State unemployment insurance payments are scheduled to begin next week, the Department of Labor and Workforce Development said in a statement Tuesday.
“Eligible UI recipients currently receiving at least $100 in state funded benefits will see a $300 increase in their weekly payment,” DOL said in an Oct. 13, update posted to its website. “If a filer has one or more dependents, the additional funding for those dependents will be included in the eligibility calculation.”
Those payments can’t come soon enough for Linda Kabealo of Wasilla, who said she’s been expecting payments for weeks now.
“As time’s gone by it’s worsened for me,” Kabealo, 73, said. “I was not even able to pay my full rent, which caused my landlords to have some problems.”
Kabealo was one of several people who reached out to the Empire following an Oct. 6 article with a previous update on the payments. Not knowing when to expect the payments was causing Kabealo and others increased stress as time passed.
The boost in payments comes from a Federal Emergency Management Agency grant program for lost wages, authorized in an emergency order by President Donald Trump on Aug. 8. Gov. Mike Dunleavy announced the program on Sept. 18, saying the payments would be coming soon but did not give a specific date.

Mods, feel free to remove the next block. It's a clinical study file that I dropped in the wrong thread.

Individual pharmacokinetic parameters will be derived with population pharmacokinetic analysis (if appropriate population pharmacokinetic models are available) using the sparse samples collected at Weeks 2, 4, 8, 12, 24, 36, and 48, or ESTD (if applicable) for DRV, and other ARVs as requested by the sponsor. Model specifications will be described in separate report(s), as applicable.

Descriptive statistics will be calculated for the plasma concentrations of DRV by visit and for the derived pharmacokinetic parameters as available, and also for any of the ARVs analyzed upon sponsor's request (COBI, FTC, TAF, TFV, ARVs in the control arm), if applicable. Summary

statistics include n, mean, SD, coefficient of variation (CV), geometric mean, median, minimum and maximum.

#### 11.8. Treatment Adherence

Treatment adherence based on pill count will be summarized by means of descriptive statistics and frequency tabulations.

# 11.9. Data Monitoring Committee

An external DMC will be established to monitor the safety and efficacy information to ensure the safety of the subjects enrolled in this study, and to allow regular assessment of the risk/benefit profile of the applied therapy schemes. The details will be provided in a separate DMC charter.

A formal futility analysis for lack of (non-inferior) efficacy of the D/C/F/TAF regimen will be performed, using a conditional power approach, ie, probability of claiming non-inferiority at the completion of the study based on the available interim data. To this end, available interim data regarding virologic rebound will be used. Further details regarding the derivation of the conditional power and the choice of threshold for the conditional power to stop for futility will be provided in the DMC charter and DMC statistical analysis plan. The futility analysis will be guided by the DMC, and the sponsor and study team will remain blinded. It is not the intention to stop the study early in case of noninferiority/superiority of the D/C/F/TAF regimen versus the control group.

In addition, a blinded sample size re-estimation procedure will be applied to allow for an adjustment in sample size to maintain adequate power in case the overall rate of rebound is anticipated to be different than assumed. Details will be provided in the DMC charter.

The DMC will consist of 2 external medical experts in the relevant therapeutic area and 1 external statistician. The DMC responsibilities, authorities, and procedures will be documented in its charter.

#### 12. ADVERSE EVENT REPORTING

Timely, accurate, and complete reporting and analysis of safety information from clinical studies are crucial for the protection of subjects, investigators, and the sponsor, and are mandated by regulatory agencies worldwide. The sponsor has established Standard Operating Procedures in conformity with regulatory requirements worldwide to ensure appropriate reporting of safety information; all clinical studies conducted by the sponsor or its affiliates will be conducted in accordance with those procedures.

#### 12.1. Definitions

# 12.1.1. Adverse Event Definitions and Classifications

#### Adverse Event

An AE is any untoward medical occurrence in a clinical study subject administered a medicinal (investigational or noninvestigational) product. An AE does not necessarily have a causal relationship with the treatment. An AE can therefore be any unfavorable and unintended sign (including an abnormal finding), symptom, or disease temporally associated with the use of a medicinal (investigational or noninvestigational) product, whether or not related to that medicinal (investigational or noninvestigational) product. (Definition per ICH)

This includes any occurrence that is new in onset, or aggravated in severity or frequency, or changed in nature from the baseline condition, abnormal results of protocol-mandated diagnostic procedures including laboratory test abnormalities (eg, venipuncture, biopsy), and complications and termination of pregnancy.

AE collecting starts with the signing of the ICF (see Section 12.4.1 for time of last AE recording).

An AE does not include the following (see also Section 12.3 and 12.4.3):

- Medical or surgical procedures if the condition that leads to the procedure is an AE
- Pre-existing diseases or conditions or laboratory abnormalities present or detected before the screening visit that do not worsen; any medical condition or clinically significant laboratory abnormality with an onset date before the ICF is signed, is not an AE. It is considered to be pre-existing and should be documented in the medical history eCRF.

DOL Deputy Commissioner Cathy Muñoz previously told the Empire that a large number of programming changes being made to allow to retroactive payments and staff training with FEMA and U.S. Department of Labor were extending the process.
Kabealo, who works as a behavioral health specialist at a residential treatment facility, said her employer was able to give her a few weeks of work, but that was only temporary.
About 40,000 people in Alaska received unemployment benefits in the last week of September, down from a weekly high of 68,000 recipients in mid-May, according to the Associated Press. About 12% of the state’s workforce receive the assistance, AP said.
The lack of unemployment benefits since the end of July was surely reverberating in the larger economy said DOL economist Lennon Weller, but it was too short of a time frame to see that reflected in any specific data.
“Things like rent, those tend to take time. Whether it’s defaults, evictions. Most landlords are in a pretty different financial situation than the tenants. That’s going to take months if not quarters to materialize. It’s certainly already having an impact, but in the official numbers it’s not really reflected.”
Kabealo said she expects the long-term impact to be noticeable.
“We’re really hurting. We’re going to lose cars, any kind of reputation with our landlord, schools require a payment,” Kabealo said of her grandchildren’s charter school. “We’re not closed in our houses anymore with this COVID thing, but we’re trapped with this COVID thing.”
• Contact reporter Peter Segall at email@example.com. Follow him on Twitter at @SegallJnuEmpire.